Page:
Where Are Young Buyers Relying on Older Co-Signers to Buy Homes?

Couple making a mortgage payment
fizkes / Shutterstock.com

Editor’s Note: This story originally appeared on Porch.

After two years of high competition and fast-rising prices in residential real estate, the market is at last seeing signs of cooling off.

While many buyers may be starting to feel relief, younger buyers have had an especially difficult time in this market and may continue to struggle. The Millennial generation — Americans aged 26 to 41 — are currently in their peak homebuying years, representing 43% of buyers according to recent data from the National Association of Realtors.

Because they are earlier in their working lives, young shoppers may have less saved up to put toward a home, and they also tend to be first-time buyers, which means they do not have existing home equity available to help finance a purchase.

To overcome these challenges, some young buyers have relied on older friends and family members with more financial resources to support a home purchase. Co-signers are people who agree to be responsible for loan payments if the primary signer defaults.

To determine the states with the highest percentage of young homebuyers with an older co-signer, researchers at Porch analyzed the latest data from the Federal Financial Institutions Examination Council’s Home Mortgage Disclosure Act. The researchers ranked states by the percentage of young homebuyers (34 years old or younger) with an older co-signer (55 years old or older). In the event of a tie, the state with the higher median property value for young homebuyers with an older co-signer was ranked higher.

Following are the states where young buyers are most likely to rely on an older co-signer.

15. Illinois

Modern farmhouse
Hendrickson Photography / Shutterstock.com
  • Percentage of young buyers with an older co-signer: 0.919%
  • Median property value for young buyers with an older co-signer: $225,000
  • Median property value across all young buyers: $245,000
  • Median down payment for young buyers with an older co-signer: $30,000
  • Median down payment across all young buyers: $20,000

14. New Mexico

Santa Fe, New Mexico
Sean Pavone / Shutterstock.com
  • Percentage of young buyers with an older co-signer: 0.969%
  • Median property value for young buyers with an older co-signer: $215,000
  • Median property value across all young buyers: $215,000
  • Median down payment for young buyers with an older co-signer: $50,000
  • Median down payment across all young buyers: $30,000

13. Nebraska

Nebraska city scene
Katherine Welles / Shutterstock.com
  • Percentage of young buyers with an older co-signer: 0.997%
  • Median property value for young buyers with an older co-signer: $195,000
  • Median property value across all young buyers: $205,000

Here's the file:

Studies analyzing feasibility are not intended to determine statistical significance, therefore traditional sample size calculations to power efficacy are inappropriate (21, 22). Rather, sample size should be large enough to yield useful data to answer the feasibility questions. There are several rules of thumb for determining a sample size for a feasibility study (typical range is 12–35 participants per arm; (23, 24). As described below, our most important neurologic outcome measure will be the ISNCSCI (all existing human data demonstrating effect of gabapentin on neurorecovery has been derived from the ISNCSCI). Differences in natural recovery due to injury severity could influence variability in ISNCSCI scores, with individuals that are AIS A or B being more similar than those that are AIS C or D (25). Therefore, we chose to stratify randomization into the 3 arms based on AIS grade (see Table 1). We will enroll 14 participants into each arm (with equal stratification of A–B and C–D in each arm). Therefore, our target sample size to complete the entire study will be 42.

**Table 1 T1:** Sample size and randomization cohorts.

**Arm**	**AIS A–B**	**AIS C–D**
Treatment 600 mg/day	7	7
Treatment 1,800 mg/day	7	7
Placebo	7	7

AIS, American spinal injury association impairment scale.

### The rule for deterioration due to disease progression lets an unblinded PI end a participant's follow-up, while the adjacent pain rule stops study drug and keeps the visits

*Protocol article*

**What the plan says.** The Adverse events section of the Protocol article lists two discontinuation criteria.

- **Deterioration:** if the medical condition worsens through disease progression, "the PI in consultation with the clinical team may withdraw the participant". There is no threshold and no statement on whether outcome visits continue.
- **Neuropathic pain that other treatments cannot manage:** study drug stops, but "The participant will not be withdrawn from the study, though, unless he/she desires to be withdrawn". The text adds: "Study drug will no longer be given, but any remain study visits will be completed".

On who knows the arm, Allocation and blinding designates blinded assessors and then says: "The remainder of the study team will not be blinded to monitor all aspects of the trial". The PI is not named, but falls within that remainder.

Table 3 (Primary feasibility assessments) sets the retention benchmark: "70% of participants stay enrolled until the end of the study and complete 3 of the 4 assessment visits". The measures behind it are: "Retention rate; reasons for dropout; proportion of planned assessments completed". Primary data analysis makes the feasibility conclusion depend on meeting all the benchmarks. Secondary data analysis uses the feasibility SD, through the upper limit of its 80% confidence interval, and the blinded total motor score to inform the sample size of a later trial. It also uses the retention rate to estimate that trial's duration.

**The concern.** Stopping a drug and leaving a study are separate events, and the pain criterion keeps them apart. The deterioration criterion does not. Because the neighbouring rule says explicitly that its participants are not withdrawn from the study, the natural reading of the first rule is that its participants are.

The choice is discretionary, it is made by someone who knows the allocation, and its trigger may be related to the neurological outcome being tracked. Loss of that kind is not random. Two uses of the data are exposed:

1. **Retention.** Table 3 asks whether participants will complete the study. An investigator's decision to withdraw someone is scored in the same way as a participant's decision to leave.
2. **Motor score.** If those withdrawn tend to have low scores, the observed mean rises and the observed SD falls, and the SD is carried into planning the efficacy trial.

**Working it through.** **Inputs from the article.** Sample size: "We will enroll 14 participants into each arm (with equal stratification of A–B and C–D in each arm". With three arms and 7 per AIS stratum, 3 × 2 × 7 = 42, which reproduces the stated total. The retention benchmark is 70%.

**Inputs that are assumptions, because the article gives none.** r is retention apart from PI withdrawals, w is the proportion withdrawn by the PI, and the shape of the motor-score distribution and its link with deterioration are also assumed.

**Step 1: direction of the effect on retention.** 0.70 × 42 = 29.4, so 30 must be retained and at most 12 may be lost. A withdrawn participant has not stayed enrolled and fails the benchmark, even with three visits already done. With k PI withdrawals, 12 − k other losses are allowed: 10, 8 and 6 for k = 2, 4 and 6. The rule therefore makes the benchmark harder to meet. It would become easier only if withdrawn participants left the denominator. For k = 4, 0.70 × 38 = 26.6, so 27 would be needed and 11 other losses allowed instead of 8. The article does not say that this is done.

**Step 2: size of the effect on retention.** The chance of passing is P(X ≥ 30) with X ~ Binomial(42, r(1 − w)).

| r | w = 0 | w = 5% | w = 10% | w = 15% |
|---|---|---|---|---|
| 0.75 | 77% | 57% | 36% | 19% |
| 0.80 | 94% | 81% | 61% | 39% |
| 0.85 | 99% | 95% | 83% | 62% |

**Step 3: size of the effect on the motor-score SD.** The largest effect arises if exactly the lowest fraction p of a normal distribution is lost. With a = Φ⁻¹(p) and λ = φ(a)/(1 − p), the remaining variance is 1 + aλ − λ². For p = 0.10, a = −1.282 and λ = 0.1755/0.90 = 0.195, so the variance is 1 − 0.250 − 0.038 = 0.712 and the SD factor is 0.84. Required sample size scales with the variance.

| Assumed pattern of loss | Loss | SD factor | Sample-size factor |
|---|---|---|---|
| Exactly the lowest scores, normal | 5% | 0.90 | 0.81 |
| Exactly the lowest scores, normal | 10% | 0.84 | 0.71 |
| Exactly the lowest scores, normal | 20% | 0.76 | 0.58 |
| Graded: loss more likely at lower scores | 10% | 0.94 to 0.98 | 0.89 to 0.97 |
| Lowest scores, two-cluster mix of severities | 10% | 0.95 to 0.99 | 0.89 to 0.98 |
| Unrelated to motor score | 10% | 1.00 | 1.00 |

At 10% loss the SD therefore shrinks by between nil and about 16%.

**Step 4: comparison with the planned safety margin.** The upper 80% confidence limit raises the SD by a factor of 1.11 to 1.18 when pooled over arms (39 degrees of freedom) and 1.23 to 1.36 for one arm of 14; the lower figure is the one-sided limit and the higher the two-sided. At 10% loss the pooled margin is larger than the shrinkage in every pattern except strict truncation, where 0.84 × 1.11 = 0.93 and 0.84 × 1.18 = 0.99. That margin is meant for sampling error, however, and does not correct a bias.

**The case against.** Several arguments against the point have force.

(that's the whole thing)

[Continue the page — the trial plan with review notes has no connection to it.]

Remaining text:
• Median down payment for young buyers with an older co-signer: $20,000
  • Median down payment across all young buyers: $20,000

12. Rhode Island

Home in Providence, Rhode Island
Laura Stone / Shutterstock.com
  • Percentage of young buyers with an older co-signer: 1.002%
  • Median property value for young buyers with an older co-signer: $315,000
  • Median property value across all young buyers: $295,000
  • Median down payment for young buyers with an older co-signer: $50,000
  • Median down payment across all young buyers: $30,000

11. Massachusetts

Provincetown, Massachusetts
Lewis Stock Photography / Shutterstock.com
  • Percentage of young buyers with an older co-signer: 1.018%
  • Median property value for young buyers with an older co-signer: $435,000
  • Median property value across all young buyers: $445,000
  • Median down payment for young buyers with an older co-signer: $70,000
  • Median down payment across all young buyers: $60,000

10. Oregon

Oregon rural home in the country
Rigucci / Shutterstock.com
  • Percentage of young buyers with an older co-signer: 1.059%
  • Median property value for young buyers with an older co-signer: $365,000
  • Median property value across all young buyers: $385,000
  • Median down payment for young buyers with an older co-signer: $50,000
  • Median down payment across all young buyers: $40,000

9. New Jersey

Morristown, New Jersey
mandritoiu / Shutterstock.com
  • Percentage of young buyers with an older co-signer: 1.079%
  • Median property value for young buyers with an older co-signer: $365,000
  • Median property value across all young buyers: $375,000
  • Median down payment for young buyers with an older co-signer: $60,000
  • Median down payment across all young buyers: $50,000

8. Vermont

House in Derby Line, Vermont, in fall
Richard Cavalleri / Shutterstock.com
  • Percentage of young buyers with an older co-signer: 1.080%
  • Median property value for young buyers with an older co-signer: $215,000
  • Median property value across all young buyers: $265,000
  • Median down payment for young buyers with an older co-signer: $40,000
  • Median down payment across all young buyers: $30,000

7. Utah